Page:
**Figure 8.**Hockey stick bubble. Third-order regression. The inverse absolute value of the multiplier is shown at $N=15$. The first-order approximant is presented as well, dependent on origin. The typical value ${s}_{15}$ (level) is shown with a dot-dashed line.

**Figure 9.**Hockey stick bubble. Fourth-order regression. The inverse multiplier and the first-order approximant are shown as functions of origin at $t={T}_{N}$, $N=15$. The typical value ${s}_{15}$ (level) is shown with a dot-dashed line.

**Figure 11.**Largest bubble. Fourth-order regression. The inverse multiplier and the first-order approximant are shown dependent on origin at $t={T}_{N}$, $N=15$. The value ${s}_{15}=897.42$ (level) is shown with a dot-dashed line.

**Figure 12.**Second-largest bubble. Pattern in Shanghai Composite preceding the crash of 9 August 1994. Fourth-order regression is plotted against true data points. The inverse multiplier of the first order and the first-order approximant are shown dependent on origin at $t={T}_{N}$, $N=16$. The level ${s}_{16}$ is shown as well with a dot-dashed line.

**Figure 13.**Death of hero. Pattern in Shanghai Composite index preceding the crash of 19 February 1997. A monotonous growth pattern represented by the fourth-order regression is plotted against true data points. The inverse multiplier and the first-order approximant are shown as functions of the origin at $t={T}_{N}$, $N=15$. The typical value ${s}_{15}$ (level) is shown as well.

**Figure 14.**Hero in mortal danger. Pattern in DJ preceding the crash of 26 September 1955. Fourth-order regression is plotted against true data points. The inverse multiplier of the first order and the first-order approximant are drawn as functions of the origin at $t={T}_{N}$, $N=14$. The typical value ${s}_{14}=487.5$ (level) is shown as well.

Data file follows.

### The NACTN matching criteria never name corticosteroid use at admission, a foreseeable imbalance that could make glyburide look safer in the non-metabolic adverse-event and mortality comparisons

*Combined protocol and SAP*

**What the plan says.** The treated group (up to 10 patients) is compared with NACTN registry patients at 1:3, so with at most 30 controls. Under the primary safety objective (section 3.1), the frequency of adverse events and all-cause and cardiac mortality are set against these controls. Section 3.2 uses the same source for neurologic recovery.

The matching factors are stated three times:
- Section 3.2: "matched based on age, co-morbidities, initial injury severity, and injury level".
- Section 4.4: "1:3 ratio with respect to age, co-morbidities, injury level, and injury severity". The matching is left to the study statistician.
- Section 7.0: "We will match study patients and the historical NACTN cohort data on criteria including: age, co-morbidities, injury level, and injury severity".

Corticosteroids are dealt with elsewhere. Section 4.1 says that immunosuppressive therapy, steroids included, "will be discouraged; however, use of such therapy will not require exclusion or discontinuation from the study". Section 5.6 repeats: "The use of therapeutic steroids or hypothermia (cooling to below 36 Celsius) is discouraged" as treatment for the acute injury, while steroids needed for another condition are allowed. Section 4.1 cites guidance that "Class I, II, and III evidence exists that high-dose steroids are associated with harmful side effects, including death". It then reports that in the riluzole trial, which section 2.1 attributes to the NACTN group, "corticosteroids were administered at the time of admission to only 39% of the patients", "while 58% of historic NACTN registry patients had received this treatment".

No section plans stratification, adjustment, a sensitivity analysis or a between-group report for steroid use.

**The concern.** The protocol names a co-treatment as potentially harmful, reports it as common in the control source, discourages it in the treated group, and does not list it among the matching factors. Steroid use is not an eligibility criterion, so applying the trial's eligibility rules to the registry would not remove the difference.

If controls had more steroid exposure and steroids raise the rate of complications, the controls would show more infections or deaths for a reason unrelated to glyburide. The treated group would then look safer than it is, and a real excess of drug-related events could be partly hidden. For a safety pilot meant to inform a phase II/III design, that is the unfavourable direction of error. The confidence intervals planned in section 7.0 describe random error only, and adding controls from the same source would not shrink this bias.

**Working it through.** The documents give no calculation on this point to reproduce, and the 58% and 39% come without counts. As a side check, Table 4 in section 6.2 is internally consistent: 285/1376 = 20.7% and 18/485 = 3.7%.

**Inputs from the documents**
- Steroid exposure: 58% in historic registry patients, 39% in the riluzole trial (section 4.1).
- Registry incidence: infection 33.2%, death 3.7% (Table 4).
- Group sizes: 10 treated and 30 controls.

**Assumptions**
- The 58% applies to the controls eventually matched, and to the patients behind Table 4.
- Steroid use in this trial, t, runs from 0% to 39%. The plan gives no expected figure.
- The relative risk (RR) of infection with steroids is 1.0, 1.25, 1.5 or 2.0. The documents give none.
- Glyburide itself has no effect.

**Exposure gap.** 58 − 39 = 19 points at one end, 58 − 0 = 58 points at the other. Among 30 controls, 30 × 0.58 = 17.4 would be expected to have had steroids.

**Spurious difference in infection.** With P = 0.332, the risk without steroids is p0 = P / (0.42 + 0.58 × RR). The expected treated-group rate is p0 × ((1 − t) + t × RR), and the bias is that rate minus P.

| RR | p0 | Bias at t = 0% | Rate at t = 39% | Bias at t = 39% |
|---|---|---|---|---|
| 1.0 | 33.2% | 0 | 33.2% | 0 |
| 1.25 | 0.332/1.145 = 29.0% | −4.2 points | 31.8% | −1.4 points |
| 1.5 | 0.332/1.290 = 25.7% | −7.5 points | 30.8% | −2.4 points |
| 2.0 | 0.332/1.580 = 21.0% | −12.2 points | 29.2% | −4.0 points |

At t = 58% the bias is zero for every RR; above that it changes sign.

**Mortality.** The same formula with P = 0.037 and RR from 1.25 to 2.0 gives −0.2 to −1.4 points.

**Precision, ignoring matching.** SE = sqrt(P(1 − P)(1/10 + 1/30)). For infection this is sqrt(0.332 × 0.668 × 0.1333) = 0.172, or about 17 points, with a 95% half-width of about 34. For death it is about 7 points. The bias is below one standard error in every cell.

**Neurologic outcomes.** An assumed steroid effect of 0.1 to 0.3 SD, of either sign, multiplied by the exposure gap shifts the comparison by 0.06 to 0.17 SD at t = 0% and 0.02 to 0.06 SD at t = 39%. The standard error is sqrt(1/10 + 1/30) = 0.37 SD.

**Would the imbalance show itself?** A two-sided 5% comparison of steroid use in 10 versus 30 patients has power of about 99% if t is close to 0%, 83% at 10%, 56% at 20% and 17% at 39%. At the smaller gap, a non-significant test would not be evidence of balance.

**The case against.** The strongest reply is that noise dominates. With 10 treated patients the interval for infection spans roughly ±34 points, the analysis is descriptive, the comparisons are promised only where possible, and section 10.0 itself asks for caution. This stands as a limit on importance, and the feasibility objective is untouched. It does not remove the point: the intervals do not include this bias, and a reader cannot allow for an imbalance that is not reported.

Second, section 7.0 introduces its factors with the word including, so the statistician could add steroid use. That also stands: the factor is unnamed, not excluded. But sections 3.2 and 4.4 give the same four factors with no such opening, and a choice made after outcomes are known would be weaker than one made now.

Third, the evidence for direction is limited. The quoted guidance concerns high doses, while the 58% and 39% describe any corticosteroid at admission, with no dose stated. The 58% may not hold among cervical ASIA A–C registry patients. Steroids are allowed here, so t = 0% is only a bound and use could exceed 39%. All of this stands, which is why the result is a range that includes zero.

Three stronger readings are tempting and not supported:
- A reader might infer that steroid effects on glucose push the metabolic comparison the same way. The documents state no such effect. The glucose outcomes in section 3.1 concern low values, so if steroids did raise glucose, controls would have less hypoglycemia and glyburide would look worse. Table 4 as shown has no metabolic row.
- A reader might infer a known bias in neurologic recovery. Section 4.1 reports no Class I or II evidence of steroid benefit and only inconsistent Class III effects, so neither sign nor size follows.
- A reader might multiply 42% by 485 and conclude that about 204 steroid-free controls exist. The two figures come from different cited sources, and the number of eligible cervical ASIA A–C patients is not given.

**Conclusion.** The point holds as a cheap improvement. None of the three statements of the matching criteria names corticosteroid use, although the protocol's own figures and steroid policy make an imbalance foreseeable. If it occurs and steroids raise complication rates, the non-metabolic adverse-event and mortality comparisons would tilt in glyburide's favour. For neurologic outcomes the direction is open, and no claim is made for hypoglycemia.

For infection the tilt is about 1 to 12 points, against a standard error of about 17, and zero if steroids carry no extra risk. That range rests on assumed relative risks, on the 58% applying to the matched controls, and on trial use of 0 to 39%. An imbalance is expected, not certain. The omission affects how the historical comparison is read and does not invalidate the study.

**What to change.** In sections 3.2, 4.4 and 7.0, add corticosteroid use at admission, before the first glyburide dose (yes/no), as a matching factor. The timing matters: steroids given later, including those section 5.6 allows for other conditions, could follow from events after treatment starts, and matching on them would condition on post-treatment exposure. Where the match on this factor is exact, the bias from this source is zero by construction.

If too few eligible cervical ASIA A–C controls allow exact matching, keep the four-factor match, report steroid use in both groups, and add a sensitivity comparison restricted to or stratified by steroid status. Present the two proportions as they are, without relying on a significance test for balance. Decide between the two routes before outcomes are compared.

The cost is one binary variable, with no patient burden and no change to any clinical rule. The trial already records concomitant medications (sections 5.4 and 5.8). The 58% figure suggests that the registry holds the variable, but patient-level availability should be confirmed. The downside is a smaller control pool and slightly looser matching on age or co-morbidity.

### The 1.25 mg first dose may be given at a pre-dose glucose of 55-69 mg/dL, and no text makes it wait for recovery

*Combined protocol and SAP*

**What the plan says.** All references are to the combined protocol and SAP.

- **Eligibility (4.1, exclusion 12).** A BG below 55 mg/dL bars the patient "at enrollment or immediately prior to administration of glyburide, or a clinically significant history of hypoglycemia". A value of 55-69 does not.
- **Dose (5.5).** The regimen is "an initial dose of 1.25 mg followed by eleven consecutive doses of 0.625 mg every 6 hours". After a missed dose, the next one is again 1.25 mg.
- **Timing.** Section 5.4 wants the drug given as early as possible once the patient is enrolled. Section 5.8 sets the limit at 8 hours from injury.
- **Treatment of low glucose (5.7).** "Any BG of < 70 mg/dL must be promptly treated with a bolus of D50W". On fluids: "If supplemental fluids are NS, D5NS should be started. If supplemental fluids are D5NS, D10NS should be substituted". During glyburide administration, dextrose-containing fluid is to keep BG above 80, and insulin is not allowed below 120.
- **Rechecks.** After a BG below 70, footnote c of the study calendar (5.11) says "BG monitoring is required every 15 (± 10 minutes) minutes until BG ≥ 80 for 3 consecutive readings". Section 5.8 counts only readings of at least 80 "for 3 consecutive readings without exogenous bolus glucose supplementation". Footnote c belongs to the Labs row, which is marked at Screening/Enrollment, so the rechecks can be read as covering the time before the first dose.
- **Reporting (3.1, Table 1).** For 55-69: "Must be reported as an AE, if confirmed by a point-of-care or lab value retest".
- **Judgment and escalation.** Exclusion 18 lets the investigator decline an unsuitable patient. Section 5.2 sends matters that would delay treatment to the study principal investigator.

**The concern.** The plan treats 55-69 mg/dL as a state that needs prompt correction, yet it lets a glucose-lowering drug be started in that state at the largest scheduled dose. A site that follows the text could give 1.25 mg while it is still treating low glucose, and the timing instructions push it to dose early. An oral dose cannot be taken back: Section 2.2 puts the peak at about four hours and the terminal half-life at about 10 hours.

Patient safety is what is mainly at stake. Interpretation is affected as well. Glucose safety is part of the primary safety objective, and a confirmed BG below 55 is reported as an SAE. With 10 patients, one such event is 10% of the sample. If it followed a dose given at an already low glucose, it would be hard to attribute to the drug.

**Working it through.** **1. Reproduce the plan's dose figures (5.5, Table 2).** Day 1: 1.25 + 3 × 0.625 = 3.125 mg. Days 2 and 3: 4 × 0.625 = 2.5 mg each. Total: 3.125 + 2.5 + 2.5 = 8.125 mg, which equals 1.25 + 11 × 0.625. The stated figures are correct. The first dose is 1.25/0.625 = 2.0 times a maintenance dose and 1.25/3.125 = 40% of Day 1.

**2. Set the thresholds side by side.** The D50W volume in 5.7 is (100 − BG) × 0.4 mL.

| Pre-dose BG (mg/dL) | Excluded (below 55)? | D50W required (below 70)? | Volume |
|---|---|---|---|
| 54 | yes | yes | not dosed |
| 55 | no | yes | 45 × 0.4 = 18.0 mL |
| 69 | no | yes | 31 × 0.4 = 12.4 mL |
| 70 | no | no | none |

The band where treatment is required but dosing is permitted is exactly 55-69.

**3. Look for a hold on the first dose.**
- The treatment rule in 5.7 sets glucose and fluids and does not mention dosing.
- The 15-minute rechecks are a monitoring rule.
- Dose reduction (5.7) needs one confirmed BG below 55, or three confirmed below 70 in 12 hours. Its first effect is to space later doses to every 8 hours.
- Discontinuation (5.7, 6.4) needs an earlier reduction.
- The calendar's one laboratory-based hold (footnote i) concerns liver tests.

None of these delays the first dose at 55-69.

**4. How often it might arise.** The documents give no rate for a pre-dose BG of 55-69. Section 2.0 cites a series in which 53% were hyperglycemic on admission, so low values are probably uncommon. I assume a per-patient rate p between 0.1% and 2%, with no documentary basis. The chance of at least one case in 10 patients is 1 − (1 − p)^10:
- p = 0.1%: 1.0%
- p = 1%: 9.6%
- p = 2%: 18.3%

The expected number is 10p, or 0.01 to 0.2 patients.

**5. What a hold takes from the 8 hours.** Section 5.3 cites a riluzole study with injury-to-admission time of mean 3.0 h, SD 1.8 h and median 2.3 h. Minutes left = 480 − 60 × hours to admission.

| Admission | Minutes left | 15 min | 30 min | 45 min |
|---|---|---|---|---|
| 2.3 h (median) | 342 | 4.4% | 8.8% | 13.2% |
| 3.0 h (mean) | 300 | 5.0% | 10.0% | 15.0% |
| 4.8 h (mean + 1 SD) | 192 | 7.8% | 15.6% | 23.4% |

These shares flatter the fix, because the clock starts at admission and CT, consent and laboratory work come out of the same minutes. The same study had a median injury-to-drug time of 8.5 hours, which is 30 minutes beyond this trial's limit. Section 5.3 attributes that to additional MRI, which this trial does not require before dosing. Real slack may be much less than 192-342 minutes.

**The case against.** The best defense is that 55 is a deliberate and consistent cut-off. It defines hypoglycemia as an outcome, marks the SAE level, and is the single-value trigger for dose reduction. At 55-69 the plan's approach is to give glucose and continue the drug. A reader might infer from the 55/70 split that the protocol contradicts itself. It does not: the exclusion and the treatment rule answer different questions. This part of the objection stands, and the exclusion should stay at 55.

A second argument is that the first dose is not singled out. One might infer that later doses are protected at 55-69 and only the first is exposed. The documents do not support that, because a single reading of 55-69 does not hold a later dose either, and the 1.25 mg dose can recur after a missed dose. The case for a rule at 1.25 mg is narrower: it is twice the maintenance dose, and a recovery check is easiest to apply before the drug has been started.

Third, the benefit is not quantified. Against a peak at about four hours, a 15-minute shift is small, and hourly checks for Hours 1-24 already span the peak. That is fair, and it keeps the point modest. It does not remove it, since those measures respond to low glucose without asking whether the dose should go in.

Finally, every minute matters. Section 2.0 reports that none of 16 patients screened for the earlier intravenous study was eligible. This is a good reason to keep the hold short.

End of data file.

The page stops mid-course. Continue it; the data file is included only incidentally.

**Figure 15.**When the market was young. Pattern in DJ index, which preceded the crash of 29 June 1896. Fourth-order regression is plotted against true data points. The inverse multiplier of the first order and first-order approximant are presented dependent on origin at $t={T}_{N}$, $N=15$. The level ${s}_{15}$ is shown as well with a dot-dashed line.

**Figure 16.**Flag-like pattern in Shanghai Composite. Fourth-order regression is plotted against true data points.

**Figure 17.**Flag-like pattern in Shanghai Composite. The results are found from the analysis based on 4th-order regression. The inverse multiplier and first-order approximant are presented as functions of the origin at $t={T}_{N}$, $N=15$. Level ${s}_{15}=3376.50$ is shown as well.

**Figure 19.**Head and shoulders. The inverse multiplier of the first order and first-order approximant are presented dependent on origin at $t={T}_{N}$, $N=15$. The typical value ${s}_{15}=717.36$ (level) is shown as well.

**Figure 20.**Price pattern in DJ, reminding us of the cup with a handle. Fourth-order regression is plotted against true data points. The inverse multiplier of the first order and first-order approximant are presented dependent on origin at $t={T}_{N}$, $N=15$. The value of ${s}_{15}=2759.8$ (level) is shown with a dot-dashed line.

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Gluzman, S. Market Crashes and Time-Translation Invariance. *FinTech* **2023**, *2*, 221-247.
https://doi.org/10.3390/fintech2020014

**AMA Style**

Gluzman S. Market Crashes and Time-Translation Invariance. *FinTech*. 2023; 2(2):221-247.
https://doi.org/10.3390/fintech2020014

**Chicago/Turabian Style**

Gluzman, Simon. 2023. "Market Crashes and Time-Translation Invariance" *FinTech* 2, no. 2: 221-247.
https://doi.org/10.3390/fintech2020014